I remember my mother as a small, solidly built woman with angry blue eyes. She is sitting at the kitchen table, drinking cold coffee and smoking MatinÃ©e Lights. I can’t remember ever having had a real conversation with her, about anything. We hardly knew each other except as adversaries.
IÂ was her greatest hope and her biggest disappointment. I don’t think she was unusual in her circle and generation, in that all she ever really aspired to was wifedom and motherhood. She did accomplish those goals, at the cost of everything else. At the time it probably seemed like a fair trade.
My mom was Sylvia Rosenberg, born in 1930, one of five children of the only Jewish family in Alexandria, Ontarioâ€”a small farm town full of French and Scots, close to the Quebec border. Her father ran the dry-goods store. The prejudice and isolation they must have faced as the town Jews is beyond my imagining. The family closed ranks and stuck together like glue. The father died of cancer when my mother was 13, and the family lost the store and drew even closer under the wing of my huge bread-eating grandmother, who they fiercely defended and adored. They created a tiny family fortress, with their heritage as the protective moat that no one could cross. They weren’t religious in the orthodox sense but Judaism defined their identity and it meant everything to them. The long trip to Montreal and back to buy kosher meat took a full day, but they would do it every month or so â€“ and when the meat ran out, they would do without.
When my mother moved to Toronto and met my father there must have been great relief and rejoicing in clan Rosenberg. She was 28 by then and in danger of being stranded in old-maidenhood. Now the family bloodline would survive, and the Jews, so recently decimated by the Holocaust, would repopulate and regain their shattered global identity. On marriage my mother immediately quit her job and let go of her hobbies and interests and settled down to the task of being a wife and mother, which was everything and all that society expected of her.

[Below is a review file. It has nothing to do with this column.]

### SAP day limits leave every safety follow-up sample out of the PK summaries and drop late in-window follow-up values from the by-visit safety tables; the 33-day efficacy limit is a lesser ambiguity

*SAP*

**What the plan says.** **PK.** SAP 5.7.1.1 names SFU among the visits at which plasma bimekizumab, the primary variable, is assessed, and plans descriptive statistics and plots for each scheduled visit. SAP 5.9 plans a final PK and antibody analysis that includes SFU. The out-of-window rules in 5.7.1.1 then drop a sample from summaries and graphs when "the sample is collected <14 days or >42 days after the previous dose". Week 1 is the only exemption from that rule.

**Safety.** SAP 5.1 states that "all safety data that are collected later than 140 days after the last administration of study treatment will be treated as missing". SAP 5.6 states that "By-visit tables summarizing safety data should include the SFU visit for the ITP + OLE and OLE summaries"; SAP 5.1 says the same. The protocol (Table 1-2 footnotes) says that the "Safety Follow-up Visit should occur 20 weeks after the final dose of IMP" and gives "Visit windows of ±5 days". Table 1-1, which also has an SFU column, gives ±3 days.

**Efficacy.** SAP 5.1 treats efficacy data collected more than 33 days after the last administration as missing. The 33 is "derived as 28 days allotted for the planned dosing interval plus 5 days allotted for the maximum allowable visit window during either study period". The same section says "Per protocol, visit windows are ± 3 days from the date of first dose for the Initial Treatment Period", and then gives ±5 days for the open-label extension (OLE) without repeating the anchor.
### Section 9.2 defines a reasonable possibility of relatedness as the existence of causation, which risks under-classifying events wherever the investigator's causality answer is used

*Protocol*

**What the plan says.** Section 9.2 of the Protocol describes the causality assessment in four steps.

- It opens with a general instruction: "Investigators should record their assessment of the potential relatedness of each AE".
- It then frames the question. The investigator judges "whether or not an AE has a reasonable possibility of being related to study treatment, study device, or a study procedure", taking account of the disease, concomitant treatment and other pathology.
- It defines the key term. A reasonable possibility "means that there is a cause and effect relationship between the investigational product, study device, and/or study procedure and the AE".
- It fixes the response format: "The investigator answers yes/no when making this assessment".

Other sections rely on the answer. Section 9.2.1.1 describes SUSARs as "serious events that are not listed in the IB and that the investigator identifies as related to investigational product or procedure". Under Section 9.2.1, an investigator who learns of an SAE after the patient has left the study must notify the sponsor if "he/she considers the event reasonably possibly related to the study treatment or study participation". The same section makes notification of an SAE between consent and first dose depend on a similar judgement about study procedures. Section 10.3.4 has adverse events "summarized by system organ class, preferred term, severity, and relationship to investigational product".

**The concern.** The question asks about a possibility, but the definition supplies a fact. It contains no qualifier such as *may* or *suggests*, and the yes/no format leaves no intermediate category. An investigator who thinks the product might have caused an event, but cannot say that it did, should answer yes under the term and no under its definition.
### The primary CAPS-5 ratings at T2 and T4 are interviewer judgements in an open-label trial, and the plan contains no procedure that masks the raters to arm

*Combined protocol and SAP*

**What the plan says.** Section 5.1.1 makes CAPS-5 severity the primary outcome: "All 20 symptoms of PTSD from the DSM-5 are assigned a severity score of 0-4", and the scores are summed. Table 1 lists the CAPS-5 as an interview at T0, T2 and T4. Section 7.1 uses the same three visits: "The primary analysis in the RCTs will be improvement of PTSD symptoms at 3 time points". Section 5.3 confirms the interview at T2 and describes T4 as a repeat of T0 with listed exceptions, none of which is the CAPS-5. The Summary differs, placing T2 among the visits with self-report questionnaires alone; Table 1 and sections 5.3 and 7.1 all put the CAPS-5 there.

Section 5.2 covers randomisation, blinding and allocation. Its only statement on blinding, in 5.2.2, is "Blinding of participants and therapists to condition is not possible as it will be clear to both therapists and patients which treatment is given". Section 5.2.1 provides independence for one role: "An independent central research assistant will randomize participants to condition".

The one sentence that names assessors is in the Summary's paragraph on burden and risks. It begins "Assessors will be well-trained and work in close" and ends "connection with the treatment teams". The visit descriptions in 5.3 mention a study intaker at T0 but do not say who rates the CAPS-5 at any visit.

But it didn’t go so smoothly. She had a hard time getting pregnant and the years ticked by. The day in 1962 when my mother discovered she was pregnant was probably the happiest day of her life.
The first couple of years of motherhood in suburban Toronto were probably ok for her. I was a creature of pure promise, and she wheeled my stroller proudly through the freshly sodded suburb. But I didn’t turn into the adorable girl-child she had fantasized. I was sullen and analytical; a toddling existentialist. My mom nicknamed me ‘sourpuss’ or ‘Lucy’, after the grouchy character in the Peanuts comic. I remember thinking, well alright then. If that’s what you see then that is who i will be. I have never seen a smiling photo of myself as a child. Five years later she managed to get pregnant again, and promptly redirected her fading hopes toward my new baby brother.